I Like New York in June....

 If you are the sort who listens to others’ conversations, or even have a few of your own, you may have noticed how many sentences begin with “I like....” Why is it we so frequently assume the one thing another person wants to know is whether we like something or not? If the conversation is about a movie, food, or a trip to the Bahamas, why wouldn’t some sort of description be more to the point?

Sentences beginning with “I like...” suggest that the conversation is essentially about the speakers feelings, opinions or state of mind rather than about features of the existing world. “I like Big Macs” assumes the listener is interested in the speakers experience and not gathering information about the food -- as in greasy, salty, well done, small portions, etc. As a style of speaking, “I like...” places the personality of the speaker at the center of the conversation; a testimonial of character or taste being substituted for information.

Another characteristic of “I like” sentences is that there are so many and they cover just about any sort of experience. I like: potato chips, spending time with my children, masturbating in the dark, going to church on Sunday, doing crossword puzzles, Picasso, professional wrestling, bloody mary’s, Siesta beach, Whopper’s with cheese, Ike for President, bowling for dollars, a clean white shirt with just a touch of starch, silk panties, ‘Judas Priest’ to show in the fifth at Aqueduct, living alone.... Given the variety, what should a host make of it when a guest proclaims “I like the roast — and the company as well!” Should it be assumed the roast occupies a place in the guests’ life similar to that of Picasso, or more on par with bowling for dollars?

The question may be funny but it’s not trivial. If conversation is to be more than structured noise then giving meaning to “I like” statements depends on knowing the answer to such hypothetical comparisons. Quite frankly, having a place in someone’s life on a par with potato chips does not contribute much to my need for acceptance.

“I like...” sentences often seem to have a transactional purpose: an attempt to avoid giving offense, committing the speaker to protracted conversation, causing controversy, or some combination of these unpleasant intensities. Matching tastes by trading ‘I Like...’ sentences seems to be a harmless social passtime, rather like flipping quarters. But it is odd that people come to believe they have gotten to know someone who offers them no more than this sort of verbal kiss off.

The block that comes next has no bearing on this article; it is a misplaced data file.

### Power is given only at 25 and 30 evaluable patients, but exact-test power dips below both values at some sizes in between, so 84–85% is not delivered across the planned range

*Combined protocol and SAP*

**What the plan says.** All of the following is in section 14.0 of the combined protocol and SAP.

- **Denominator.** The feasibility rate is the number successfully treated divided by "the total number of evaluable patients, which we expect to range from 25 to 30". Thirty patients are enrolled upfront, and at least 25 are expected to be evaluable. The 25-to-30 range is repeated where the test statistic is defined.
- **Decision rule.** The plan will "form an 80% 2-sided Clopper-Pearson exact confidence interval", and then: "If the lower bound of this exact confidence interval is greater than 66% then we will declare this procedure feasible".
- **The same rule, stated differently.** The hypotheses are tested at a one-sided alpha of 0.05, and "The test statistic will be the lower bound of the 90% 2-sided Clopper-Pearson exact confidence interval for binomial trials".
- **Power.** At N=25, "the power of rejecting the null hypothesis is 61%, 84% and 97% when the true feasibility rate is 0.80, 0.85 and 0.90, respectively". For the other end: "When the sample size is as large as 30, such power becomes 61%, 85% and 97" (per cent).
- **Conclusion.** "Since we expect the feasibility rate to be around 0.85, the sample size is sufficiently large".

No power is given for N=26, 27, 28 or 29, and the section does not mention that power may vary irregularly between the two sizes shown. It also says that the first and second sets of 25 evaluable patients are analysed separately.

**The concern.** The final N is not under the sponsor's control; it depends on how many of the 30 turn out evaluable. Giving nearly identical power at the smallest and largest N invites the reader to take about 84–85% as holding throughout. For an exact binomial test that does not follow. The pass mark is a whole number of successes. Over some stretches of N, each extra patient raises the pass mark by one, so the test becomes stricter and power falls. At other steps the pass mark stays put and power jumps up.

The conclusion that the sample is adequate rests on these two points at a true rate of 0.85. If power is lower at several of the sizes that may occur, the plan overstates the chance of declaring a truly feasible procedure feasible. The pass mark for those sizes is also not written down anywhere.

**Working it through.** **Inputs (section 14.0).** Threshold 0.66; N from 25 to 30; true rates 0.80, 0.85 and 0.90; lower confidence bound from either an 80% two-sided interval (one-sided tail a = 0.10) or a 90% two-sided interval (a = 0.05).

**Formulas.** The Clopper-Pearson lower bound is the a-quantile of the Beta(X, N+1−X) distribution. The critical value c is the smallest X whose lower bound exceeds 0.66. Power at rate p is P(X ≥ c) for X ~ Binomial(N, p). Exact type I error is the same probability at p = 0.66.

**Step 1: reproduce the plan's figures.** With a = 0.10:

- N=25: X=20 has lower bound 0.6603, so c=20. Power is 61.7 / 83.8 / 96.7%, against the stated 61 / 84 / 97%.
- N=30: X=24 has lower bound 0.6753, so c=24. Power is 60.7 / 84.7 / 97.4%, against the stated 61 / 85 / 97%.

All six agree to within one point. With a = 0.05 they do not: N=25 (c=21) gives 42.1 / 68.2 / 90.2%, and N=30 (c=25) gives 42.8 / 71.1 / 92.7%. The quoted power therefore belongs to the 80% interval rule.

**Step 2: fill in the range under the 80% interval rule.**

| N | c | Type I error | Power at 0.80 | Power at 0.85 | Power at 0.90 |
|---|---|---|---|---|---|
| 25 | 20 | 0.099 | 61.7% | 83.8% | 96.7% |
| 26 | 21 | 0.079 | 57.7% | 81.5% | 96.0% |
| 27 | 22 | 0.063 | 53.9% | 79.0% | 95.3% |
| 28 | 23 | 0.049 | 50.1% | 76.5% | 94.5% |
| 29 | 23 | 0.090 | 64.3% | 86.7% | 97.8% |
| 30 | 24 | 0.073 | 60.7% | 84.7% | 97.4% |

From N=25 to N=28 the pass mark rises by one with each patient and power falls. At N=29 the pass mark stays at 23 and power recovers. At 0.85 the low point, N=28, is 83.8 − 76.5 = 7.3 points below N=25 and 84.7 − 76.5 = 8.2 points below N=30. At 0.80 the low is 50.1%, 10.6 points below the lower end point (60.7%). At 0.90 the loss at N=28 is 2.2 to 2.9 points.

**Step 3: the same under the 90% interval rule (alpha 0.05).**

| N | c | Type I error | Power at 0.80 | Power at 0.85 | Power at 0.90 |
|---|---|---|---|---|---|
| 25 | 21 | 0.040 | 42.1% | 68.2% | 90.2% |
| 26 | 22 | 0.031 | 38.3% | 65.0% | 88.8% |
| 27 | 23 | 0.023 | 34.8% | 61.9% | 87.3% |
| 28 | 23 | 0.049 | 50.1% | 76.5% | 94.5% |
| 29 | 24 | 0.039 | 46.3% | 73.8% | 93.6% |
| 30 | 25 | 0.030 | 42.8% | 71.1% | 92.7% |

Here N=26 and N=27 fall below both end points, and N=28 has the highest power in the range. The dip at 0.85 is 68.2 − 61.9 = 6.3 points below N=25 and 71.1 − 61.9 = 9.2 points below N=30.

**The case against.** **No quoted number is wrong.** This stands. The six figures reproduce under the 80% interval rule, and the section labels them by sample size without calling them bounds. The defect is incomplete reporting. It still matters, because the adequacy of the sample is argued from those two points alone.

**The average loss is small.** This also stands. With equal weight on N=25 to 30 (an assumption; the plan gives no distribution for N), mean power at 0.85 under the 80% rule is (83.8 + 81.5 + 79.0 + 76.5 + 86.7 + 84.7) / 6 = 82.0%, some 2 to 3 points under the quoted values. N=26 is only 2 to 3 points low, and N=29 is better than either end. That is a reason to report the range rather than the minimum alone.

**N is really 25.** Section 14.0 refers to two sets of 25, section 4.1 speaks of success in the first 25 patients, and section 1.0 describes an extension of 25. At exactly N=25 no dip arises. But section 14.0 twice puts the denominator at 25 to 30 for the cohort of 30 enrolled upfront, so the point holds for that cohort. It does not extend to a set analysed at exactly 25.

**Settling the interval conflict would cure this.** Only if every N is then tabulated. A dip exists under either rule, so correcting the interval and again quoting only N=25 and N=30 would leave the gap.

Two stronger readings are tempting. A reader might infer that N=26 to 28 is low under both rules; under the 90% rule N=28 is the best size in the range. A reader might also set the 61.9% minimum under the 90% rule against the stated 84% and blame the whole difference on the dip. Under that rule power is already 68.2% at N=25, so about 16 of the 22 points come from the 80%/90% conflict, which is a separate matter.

The “I like...” maneuver may be symptomatic of a society always on the run, with no time to smell the air or examine the content of one’s experience. So perhaps questions such as ‘How did you find the Bahamas?’ are best dealt with not as an opening move for what is hoped to be a complex involvement, but merely as a glancing encounter calling for a quick statement of the bottom line: cut the crap; like it or not; yea or nay; up or down. In a consumable world everything reduces to junk or gold.

Philosophically, there have been voices proclaiming for centuries that knowledge of an objective reality is no longer, or never was, available to tall featherless bipeds. We are doomed to receive, in this view, mere subjective perception dressed up to simulate the thing itself. Like it or not statements have the virtue of skipping the detour through an archaic, or at least unfashionable, objectivity in favor of swiftly arriving at the critical point of personal preference. “I like ... moonlight and motor trips...”
“I like...” is, indeed, the final truth of the matter in the gloomy supposition that personal preference is all modern people take away from their experience — “Am I liking this or not?” Watching people at their leisure this can be a very tempting inference, but it inverts my point by turning a piece of lazy language into a reflected truth of human experience. “I like...” does not even begin to capture the experience of parents who change diapers many times a day for years; it does not begin to express the commitment of career soldiers who devote their lives preparing for war most of them sincerely hate; it does not begin to account for the critics who personally detest art they recognize as brilliant or profoundly alteraters cultural perceptions.

Whatever pollsters may say, preferences do not necessarily entail behavior. One may like and totally avoid cocaine, cigarettes, ice cream, unsafe sex, late night walks in Central Park and mid-day naps. Personally, I dislike handling raw organ meat, but I cut up turkey livers for my cat’s evening meal. My feelings about it never seemed particularly pertinent.
Efforts to cure the indiscriminate quality of “like” statements sometimes involve adding intensifiers such as ‘really’, usually sounded as ‘rilly’ in the California manner. The effort doesn’t rilly work, but I will concede that if I loathed organ meat my cat might sup on something else.
On the other hand, I rilly like my cat.
...How About You?”











©Al Katz • Prof. of law SUNY, Buffalo, 1969-1989 (ret.)